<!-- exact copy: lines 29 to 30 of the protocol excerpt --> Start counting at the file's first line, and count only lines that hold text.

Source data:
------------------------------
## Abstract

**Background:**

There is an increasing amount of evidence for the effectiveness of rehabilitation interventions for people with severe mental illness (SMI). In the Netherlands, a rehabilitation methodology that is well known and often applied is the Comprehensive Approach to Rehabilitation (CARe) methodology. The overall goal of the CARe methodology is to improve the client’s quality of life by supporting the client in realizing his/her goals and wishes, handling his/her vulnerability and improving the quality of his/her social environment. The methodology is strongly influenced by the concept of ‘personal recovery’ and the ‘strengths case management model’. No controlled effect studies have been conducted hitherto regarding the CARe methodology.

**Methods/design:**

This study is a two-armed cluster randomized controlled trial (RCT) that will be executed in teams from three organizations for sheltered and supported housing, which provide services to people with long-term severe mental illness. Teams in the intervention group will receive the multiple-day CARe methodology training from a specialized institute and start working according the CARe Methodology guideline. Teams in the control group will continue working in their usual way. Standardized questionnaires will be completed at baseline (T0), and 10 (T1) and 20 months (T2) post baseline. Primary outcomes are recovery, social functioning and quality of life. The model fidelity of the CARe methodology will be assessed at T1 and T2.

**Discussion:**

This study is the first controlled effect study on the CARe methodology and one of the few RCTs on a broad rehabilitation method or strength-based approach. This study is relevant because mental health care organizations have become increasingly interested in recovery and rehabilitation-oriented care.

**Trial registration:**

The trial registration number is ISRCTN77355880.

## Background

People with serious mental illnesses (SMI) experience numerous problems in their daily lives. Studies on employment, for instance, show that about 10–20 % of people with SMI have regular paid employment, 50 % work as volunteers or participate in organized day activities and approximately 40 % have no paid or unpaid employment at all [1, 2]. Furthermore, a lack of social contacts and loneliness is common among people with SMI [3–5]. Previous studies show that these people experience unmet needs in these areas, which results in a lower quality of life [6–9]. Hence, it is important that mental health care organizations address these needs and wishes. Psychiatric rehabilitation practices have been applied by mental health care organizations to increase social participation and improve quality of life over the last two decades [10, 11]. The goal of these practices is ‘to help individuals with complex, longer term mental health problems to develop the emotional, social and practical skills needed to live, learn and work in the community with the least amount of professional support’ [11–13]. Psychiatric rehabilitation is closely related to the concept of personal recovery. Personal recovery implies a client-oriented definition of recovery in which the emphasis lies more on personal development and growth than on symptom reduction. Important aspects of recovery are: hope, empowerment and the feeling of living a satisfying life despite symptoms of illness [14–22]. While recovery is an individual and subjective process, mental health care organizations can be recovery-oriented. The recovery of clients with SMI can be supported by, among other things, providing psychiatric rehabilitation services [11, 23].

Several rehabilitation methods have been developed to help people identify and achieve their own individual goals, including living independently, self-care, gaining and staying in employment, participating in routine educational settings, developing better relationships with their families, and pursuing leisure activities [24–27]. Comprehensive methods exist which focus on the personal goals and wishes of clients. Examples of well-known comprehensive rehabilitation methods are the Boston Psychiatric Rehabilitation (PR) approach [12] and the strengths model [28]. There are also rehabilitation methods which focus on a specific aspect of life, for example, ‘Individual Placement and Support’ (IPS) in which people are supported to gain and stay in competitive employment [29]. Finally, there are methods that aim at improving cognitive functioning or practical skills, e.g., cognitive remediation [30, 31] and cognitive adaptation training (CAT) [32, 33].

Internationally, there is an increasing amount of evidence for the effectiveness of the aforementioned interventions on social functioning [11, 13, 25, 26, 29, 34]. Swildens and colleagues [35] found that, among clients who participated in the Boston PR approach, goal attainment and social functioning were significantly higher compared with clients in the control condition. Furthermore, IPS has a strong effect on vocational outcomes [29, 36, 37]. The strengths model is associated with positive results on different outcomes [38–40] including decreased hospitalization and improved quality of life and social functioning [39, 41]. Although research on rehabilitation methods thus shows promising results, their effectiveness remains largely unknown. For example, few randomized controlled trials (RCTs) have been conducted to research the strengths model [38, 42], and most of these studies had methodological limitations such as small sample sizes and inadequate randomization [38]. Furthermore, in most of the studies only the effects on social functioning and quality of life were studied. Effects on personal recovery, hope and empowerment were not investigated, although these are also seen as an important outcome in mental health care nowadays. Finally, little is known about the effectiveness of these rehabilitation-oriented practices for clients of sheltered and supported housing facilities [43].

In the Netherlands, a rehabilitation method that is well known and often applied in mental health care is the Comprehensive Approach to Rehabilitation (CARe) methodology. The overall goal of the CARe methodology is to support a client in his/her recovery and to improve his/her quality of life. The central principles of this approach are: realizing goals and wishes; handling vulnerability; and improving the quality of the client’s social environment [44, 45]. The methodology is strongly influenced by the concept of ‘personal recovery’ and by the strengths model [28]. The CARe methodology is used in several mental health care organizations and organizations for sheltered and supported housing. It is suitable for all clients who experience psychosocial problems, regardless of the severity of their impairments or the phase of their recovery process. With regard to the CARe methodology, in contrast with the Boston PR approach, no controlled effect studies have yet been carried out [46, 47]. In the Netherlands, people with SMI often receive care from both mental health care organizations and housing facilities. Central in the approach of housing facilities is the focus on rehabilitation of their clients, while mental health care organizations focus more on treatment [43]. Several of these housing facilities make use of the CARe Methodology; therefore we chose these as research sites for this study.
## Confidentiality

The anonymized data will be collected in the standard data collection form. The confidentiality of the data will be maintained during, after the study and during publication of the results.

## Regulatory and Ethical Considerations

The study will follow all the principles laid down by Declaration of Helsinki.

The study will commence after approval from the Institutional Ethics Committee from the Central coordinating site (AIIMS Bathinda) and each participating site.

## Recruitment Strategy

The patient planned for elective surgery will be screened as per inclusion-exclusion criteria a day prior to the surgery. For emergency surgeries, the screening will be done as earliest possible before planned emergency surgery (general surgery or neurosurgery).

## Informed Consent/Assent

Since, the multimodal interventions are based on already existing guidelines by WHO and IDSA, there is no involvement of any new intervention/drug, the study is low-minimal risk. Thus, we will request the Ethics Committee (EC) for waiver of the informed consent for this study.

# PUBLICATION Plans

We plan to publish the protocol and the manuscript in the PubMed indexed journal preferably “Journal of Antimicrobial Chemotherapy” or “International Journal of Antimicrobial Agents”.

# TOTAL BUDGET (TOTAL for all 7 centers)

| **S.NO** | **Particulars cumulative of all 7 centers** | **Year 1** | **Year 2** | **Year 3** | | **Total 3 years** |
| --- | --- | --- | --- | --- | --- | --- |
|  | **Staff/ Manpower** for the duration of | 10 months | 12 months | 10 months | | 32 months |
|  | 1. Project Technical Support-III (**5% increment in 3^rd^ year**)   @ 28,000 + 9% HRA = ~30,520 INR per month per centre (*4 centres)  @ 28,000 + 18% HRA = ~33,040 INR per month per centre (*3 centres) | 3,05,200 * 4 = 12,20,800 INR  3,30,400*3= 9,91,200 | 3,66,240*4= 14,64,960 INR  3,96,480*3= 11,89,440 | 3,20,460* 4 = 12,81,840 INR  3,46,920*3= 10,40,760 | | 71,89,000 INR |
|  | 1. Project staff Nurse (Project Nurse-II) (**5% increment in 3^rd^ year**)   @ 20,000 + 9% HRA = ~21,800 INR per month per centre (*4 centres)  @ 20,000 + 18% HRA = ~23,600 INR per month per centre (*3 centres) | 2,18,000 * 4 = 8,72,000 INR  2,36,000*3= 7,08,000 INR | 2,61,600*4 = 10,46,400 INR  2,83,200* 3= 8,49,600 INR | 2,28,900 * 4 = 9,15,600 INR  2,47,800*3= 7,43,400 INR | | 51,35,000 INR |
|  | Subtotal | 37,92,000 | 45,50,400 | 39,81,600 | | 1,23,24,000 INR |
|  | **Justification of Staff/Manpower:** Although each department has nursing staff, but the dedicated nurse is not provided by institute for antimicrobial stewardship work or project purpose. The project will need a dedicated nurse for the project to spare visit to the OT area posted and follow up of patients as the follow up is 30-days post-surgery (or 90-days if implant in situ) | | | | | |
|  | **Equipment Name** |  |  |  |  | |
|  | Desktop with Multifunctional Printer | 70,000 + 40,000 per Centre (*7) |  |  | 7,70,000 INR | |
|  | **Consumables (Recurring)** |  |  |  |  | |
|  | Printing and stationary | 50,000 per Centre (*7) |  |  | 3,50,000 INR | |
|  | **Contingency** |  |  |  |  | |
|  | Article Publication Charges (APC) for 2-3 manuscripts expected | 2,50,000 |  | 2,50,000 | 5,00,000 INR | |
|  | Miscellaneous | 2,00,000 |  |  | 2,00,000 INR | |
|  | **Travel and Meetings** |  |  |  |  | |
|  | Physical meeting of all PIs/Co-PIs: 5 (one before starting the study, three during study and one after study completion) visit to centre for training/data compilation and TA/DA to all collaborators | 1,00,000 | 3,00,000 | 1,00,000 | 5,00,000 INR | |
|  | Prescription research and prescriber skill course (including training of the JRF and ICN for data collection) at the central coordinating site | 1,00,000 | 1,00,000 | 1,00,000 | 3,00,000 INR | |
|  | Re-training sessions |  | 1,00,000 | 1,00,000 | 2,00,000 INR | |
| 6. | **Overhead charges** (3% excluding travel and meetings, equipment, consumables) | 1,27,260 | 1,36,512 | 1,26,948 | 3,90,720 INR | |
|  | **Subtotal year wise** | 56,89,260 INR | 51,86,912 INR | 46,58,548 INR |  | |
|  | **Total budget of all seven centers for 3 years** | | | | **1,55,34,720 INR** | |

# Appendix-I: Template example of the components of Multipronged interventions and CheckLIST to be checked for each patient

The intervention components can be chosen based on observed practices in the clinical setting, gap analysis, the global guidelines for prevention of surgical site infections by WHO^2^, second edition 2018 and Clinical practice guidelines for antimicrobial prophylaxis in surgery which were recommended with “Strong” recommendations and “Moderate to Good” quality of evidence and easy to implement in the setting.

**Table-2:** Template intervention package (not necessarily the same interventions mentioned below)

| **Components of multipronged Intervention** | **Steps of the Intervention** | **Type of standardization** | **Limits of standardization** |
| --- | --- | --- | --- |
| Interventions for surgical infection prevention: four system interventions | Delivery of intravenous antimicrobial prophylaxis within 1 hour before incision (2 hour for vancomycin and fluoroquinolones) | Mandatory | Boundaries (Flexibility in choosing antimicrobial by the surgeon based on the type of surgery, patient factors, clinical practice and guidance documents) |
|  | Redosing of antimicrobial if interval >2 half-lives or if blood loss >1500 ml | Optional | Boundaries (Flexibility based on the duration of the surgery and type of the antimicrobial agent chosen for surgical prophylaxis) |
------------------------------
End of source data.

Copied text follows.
|  | **Staff/ Manpower** for the duration of | 10 months | 12 months | 10 months | | 32 months |
|  | 1. Project Technical Support-III (**5% increment in 3^rd^ year**)   @ 28,000 + 9% HRA = ~30,520 INR per month per centre (*4 centres)  @ 28,000 + 18% HRA = ~33,040 INR per month per centre (*3 centres) | 3,05,200 * 4 = 12,20,800 INR  3,30,400*3= 9,91,200 | 3,66,240*4= 14,64,960 INR  3,96,480*3= 11,89,440 | 3,20,460* 4 = 12,81,840 INR  3,46,920*3= 10,40,760 | | 71,89,000 INR |